Road safety
The B581 (Coopers Lane) is either a race track (out of rush hour) with cars being clocked at 85mph, or a congested parking lot during rush hour. The introduction of an additional 40 houses bringing 80+ cars onto the road will only further aggravate this problem.
Adding one point of entry and exit onto a busy main road directly opposite cars also trying to reverse from drives (who already have a limited line of site due to cars parked on the road), is an accident waiting to happen.
Has anybody factored in the additional cars already expected as a result of the approved Broughton Astley developments?
Highways rejected plans including a pedestrian crossing due to safety and further congestion so surely it can't be expected that children and adults alike have to cross a busy B-road unaided as their only means of getting to the school, village hall / village centre.

Landscape and visual impact
A development of this scale will have a massive impact on the landscape of a small village taking away its historic character, damaging the view of the village from the A426 heading towards Lutterworth and the view across North Leicestershire (Bradgate Park etc) for all of the walkers, runners and residents of Dunton Bassett. Fundamentally changing the aesthetics of such a beautiful village, will in turn remove the main reason for settling into a village like Dunton Bassett. This, together with already poor amenities, could in turn have a negative impact jeopardising the long term sustainability of the village.

Transport / Air quality
With the already higher than district average on the reliance of car ownership, plus little being done to address this by way of public transport and amenities, an increased population will only have a negative effect on air quality. Has this been taken into account? Are there plans to help reduce the reliance on cars and if so, should these plans not be put in place before the introduction of houses, else leaving occupants no other choice but to rely on their vehicles to pick up a pint of milk etc?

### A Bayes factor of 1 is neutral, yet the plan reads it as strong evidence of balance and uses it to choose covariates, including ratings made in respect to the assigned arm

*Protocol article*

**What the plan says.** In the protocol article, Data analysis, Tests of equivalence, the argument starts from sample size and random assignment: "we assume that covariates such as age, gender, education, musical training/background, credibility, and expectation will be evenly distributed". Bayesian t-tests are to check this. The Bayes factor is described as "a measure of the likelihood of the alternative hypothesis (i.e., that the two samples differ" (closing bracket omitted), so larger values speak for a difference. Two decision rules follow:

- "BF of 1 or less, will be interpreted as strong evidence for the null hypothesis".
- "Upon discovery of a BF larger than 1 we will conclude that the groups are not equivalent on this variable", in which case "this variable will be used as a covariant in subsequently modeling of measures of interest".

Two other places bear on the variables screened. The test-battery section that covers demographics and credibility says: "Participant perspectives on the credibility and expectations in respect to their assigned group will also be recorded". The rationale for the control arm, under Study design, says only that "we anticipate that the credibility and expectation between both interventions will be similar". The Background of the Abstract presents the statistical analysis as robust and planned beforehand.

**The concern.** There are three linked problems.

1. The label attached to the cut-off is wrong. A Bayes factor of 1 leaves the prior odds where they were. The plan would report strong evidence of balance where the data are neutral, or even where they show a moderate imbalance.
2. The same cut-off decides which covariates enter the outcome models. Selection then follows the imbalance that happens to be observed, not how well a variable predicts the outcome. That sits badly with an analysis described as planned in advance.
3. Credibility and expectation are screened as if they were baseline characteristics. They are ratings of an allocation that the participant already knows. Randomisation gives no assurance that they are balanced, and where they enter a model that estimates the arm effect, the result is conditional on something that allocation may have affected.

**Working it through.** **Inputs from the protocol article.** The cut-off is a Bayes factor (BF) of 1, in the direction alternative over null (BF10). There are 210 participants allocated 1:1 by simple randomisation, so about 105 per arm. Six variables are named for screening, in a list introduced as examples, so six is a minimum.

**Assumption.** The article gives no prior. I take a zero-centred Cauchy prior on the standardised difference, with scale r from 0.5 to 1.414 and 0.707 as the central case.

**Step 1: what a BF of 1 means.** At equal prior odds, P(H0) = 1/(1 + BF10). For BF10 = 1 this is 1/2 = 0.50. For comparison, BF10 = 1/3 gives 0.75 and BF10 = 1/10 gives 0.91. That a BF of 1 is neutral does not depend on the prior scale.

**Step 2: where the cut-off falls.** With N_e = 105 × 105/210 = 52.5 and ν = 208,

Land owners
The current land owner appears to also own the land on the two fields behind the outline planning application, which conveniently has two roads leading on to them. Clearly there are bigger plans which will in turn lead to larger developments all channeling on to the B581, is breaking the land up into sections a technique to avoid larger development hurdles?

In short, I strongly object to this proposal as I feel such developments should be preplanned over years, ensuring infrastructure can sustain growth of this scale. The proposed plan directly conflicts with numerous strategic objectives within the district plan most of which were recognised when the land owner / developers last attempted to gain planning permission and given nothing has changed still apply;
"The proposed development, by virtue of its size and scale, fails to respect the context in which it is taking place, fails to integrate into the existing built form of the village and is therefore out of keeping with the character and rural nature of the area, contrary to CS2, CS11 and CS17 of Harborough Core Strategy. Benefits of delivery of housing do not significantly and demonstrably outweigh the identified harm, and the proposal does not therefore represent sustainable development."


Comment submitted date: Sun 09 Dec 2018

I wish to object to the proposed housing development on Coopers Lane.

I currently live on Coopers Lane and have to park on the road as I have no off-road parking. This is an extremely busy road with cars racing down, making it extremely dangerous, especially as often my line of sight to pull out can be 7 houses down due to the houses next to mine and further down also not having drives, or having more cars than will fit on their drives (contrary to what is suggested in the proposal).